National Registry Emergency Medical Technician

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Emergency Medical Technician is the entry level of Emergency Medical Technician (pre-hospital emergency medical provider) in the United States.

EMTs are not trained to provide definitive medical care, but instead focus on rapid in-field treatment and transport to higher medical providers. EMTs work in conjunction with other medical providers such as paramedics, nurses, and physicians, as well as with other EMTs. When operating in the prehospital environment, their actions are governed by protocols and procedures set by their system's physician medical director.

Education and training[edit]

EMT training is regulated at both the state and federal level. At the federal level, the National Highway Traffic Safety Administration (NHTSA) has developed a minimum content and hour curriculum, but it is not binding on the states. This is known as the National Standard Curriculum.[1] Under the NHTSA curriculum, students receive 110 hours of lecture and lab time covering anatomy, physiology, legal aspects of medical care, assessment, and treatment of medical, trauma, behavioral, and obstetric emergencies. In addition to class time, the NHTSA recommends clinical rotations on board ambulances and in emergency departments.

Using NHTSA guidelines, the National Registry of Emergency Medical Technicians have developed and implemented certification tests for the NHTSA EMT levels, including the EMT level.[2] As of 2006, 39 US states utilize the NREMT EMT exam as part of the state licensing and/or certification procedure.[3]

Once certified, EMTs are required to obtain continuing education hours to recertify. Recertification requirements vary from state to state. Continuing education courses can cover a variety of topics, provided that they cover relevant material, including college courses covering anatomy, physiology, or psychology, to more applied courses that are either standardized, such as a Prehospital Trauma Life Support (PHTLS), or tailored to the needs of an individual EMS system or region.[4]

Some states allow for an already certified EMT from another state to apply for reciprocity in their state. The states that participate in this can be found by contacting the certification boards of each state or on their websites.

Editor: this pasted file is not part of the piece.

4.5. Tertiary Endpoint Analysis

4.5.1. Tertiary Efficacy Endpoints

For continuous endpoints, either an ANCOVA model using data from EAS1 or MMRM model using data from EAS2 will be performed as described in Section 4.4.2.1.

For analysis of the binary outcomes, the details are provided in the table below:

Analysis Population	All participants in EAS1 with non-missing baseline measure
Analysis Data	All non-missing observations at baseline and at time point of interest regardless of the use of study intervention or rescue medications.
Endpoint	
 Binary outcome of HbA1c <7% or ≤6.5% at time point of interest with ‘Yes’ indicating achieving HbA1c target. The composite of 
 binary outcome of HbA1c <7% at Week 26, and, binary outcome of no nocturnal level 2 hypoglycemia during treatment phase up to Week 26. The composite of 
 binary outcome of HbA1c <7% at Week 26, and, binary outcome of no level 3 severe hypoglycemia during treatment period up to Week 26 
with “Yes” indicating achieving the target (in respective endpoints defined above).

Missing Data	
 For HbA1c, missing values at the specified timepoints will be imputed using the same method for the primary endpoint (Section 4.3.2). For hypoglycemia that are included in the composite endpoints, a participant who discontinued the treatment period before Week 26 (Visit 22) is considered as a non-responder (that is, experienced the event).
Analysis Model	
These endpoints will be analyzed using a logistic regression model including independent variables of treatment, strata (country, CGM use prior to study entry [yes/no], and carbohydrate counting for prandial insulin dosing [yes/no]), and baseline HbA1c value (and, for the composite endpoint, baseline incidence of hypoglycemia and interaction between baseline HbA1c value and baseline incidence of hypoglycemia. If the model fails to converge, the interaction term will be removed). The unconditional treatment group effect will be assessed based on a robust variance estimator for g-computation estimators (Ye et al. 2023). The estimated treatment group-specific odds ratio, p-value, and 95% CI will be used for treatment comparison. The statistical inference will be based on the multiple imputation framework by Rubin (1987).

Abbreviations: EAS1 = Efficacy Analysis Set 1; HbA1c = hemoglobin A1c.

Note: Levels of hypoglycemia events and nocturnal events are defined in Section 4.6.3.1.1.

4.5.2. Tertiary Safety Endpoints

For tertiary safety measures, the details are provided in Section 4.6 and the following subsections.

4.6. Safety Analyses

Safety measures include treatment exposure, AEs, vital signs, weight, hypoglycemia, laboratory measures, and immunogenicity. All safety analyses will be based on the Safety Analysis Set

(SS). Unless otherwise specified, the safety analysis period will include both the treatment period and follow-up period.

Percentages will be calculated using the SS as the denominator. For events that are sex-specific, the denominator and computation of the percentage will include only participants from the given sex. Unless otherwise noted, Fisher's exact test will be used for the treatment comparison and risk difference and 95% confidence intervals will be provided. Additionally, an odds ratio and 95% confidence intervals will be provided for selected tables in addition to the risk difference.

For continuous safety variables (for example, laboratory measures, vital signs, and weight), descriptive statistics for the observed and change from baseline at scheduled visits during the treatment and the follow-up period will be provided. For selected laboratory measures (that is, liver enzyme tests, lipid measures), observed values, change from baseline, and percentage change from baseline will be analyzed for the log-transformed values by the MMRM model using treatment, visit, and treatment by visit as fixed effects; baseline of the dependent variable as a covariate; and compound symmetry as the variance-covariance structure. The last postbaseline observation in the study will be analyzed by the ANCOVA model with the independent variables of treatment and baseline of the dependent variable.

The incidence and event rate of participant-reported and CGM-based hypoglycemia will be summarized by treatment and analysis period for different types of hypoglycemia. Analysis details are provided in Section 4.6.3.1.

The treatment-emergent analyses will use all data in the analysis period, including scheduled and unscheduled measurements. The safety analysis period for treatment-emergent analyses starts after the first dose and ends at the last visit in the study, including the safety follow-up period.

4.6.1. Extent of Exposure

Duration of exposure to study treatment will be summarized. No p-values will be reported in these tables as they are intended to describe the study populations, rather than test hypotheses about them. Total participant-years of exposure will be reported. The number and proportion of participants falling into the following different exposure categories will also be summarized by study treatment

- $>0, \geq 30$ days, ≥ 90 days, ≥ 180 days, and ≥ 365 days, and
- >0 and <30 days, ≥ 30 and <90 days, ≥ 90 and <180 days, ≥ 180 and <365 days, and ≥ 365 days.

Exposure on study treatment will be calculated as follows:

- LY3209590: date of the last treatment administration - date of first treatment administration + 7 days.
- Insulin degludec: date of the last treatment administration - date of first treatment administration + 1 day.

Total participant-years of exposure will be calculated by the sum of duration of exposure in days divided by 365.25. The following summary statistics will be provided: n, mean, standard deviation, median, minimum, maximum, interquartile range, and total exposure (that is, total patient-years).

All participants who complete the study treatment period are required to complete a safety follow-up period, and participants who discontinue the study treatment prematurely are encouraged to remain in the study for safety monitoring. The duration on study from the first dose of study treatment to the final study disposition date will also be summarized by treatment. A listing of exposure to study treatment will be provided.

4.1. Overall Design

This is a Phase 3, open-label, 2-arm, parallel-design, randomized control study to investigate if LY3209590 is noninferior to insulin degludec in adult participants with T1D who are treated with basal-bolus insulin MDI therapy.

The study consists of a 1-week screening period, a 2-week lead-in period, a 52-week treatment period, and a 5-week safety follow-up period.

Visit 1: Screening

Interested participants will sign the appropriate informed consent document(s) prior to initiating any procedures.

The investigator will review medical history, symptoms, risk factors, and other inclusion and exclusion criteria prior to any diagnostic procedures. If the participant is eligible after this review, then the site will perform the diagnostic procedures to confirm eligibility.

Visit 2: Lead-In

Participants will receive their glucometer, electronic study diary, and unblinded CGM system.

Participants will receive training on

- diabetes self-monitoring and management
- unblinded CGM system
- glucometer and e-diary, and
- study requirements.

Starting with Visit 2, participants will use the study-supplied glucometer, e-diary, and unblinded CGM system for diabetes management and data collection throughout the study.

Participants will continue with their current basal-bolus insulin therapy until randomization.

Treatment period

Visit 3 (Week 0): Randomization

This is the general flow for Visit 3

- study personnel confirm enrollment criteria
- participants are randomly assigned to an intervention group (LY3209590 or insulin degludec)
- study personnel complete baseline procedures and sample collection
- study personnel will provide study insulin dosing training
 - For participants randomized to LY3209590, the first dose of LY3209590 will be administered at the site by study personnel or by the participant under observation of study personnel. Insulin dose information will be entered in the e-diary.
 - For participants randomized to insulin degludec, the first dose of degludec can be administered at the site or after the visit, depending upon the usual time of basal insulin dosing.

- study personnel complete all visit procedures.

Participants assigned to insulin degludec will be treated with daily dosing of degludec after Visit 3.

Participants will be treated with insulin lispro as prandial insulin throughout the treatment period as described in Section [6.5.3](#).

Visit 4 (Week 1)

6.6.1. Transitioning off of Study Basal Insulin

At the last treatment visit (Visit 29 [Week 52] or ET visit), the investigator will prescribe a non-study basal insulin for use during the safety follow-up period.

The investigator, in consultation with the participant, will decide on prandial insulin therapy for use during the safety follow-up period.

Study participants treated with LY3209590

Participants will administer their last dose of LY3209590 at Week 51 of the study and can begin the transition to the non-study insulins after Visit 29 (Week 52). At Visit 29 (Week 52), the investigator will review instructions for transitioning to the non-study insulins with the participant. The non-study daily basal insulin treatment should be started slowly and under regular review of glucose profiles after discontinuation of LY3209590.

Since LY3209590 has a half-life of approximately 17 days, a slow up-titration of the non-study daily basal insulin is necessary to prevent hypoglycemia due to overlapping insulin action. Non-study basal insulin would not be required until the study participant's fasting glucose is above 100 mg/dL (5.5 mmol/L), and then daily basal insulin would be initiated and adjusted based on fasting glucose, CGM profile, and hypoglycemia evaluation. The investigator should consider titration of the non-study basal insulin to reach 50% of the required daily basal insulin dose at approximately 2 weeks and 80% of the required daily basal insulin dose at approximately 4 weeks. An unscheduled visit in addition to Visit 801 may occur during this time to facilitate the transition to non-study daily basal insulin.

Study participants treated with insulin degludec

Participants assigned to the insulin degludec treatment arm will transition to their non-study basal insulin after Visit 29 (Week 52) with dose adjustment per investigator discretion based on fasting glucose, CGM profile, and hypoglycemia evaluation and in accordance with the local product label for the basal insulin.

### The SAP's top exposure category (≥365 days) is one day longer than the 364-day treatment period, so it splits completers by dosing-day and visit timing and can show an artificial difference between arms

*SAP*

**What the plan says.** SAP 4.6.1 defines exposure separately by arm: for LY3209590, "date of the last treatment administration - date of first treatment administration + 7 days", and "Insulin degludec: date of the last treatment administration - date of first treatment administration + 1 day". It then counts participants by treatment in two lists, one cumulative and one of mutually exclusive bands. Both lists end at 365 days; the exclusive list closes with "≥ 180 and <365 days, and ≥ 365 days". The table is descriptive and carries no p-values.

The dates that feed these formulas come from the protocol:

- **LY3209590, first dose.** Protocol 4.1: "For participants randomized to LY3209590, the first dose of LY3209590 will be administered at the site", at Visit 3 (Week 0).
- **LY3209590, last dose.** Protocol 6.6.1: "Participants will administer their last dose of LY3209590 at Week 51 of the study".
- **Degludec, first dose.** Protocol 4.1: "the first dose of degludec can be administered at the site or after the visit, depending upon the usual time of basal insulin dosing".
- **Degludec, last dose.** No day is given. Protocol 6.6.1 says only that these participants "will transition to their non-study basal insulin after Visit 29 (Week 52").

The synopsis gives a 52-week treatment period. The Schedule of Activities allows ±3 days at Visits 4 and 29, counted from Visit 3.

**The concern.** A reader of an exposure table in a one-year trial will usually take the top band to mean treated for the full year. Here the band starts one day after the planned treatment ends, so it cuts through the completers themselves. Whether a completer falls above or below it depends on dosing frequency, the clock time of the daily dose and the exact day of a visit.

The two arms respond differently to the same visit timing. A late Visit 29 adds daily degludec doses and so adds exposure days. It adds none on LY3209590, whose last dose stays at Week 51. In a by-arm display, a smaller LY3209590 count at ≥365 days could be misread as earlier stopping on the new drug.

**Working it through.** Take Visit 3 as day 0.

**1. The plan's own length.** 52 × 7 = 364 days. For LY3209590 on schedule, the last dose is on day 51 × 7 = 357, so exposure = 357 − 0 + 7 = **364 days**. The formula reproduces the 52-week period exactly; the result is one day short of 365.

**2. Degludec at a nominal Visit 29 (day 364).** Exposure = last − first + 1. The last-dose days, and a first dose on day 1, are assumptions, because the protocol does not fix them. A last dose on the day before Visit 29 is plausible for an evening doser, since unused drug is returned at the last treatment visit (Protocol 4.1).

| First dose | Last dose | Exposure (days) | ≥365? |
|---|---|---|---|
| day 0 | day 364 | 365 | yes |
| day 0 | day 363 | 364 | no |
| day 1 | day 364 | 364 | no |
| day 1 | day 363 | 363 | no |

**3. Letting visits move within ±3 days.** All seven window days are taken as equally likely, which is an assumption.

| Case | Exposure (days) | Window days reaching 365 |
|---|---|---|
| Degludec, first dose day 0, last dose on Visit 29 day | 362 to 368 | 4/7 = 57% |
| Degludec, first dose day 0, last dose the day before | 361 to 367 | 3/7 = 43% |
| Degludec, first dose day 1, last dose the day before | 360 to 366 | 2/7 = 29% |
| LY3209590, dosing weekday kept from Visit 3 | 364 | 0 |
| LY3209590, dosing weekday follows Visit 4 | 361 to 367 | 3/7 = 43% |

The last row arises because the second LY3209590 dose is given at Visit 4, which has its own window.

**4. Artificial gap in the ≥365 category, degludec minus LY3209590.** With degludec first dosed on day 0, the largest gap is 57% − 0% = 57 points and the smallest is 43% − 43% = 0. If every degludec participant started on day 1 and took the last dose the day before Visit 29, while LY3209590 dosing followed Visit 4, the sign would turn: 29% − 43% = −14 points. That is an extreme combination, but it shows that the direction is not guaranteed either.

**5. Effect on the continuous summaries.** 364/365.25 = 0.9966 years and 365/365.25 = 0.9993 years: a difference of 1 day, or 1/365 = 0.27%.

Scope of practice[edit]

The scope of medical practice for EMTs is regulated by state law, and can vary significantly both among states as well as inside states. In general, EMTs provide what is considered basic life support (BLS) and are limited to essentially non-invasive procedures. Besides employing basic medical assessment skills, typical procedures provided by EMTs include CPR, automated external defibrillation, mechanical ventilation using a bag valve mask, placement of air way adjuncts such as oropharyngeal and nasopharyngeal airways, pulse oximetry, glucose testing using a glucometer, splinting (including spinal immobilization and traction splints), and suctioning. In addition, EMT-Bs are trained to assist patients with administration of certain prescribed medications, including nitroglycerin, metered-dose inhaler such as albuterol, and epinephrine auto injectors such as the EpiPen. EMT-Bs can typically also administer certain non-preprescribed drugs including oxygen, oral glucose, and activated charcoal (usually upon medical direction).[1] In response to the opioid overdose epidemic, states are rapidly changing protocols to permit EMT-Bs to administer naloxone as well. [5]

Individually, each state is free to add or subtract to their EMTs scope of practice. For example, EMTs working in California may not administer activated charcoal, an NHTSA approved intervention, under a standard certification. Local EMS systems (i.e. counties in California) can apply to the state to implement an extended scope of practice for EMTs that includes activated charcoal[6] as well as other pharmaceutical interventions not normally allowed to be administered by EMTs.[7]

See also[edit]


  1. ^ a b "Emergency Medical Technician-Basic National Standard Curriculum" (PDF). National Highway Transportation Safety Administration. Retrieved 2008-03-10.
  2. ^ "About NREMT Examinations". National Registry of Emergency Medical Technicians. Archived from the original on 2007-10-27. Retrieved 2008-03-17.
  3. ^ "2006 Annual Report" (PDF). National Registry of Emergency Medical Technicians. p. 11. Archived from the original (PDF) on 2007-10-09. Retrieved 2008-03-17. 50 states minus non-registry states minus paramedic only states
  4. ^ "EMT-Basic Re-registration Requirements" (PDF). National Registry of Emergency Medical Technicians. Archived from the original (PDF) on April 15, 2007. Retrieved 2008-03-25.
  5. ^ "Emergency Medical Services Naloxone Access" (PDF). Network for Public Health Law. Archived from the original (PDF) on 2015-04-27. Retrieved 2015-04-02.
  6. ^ "Charcoal, Activated (Oral Route)" (Blog). Mayo Clinic. Retrieved 2014-11-12.
  7. ^ "Emergency Medical Technician I" (PDF). California Emergency Medical Services Authority. p. 16. Archived from the original (PDF) on June 20, 2007. Retrieved 2008-04-02.

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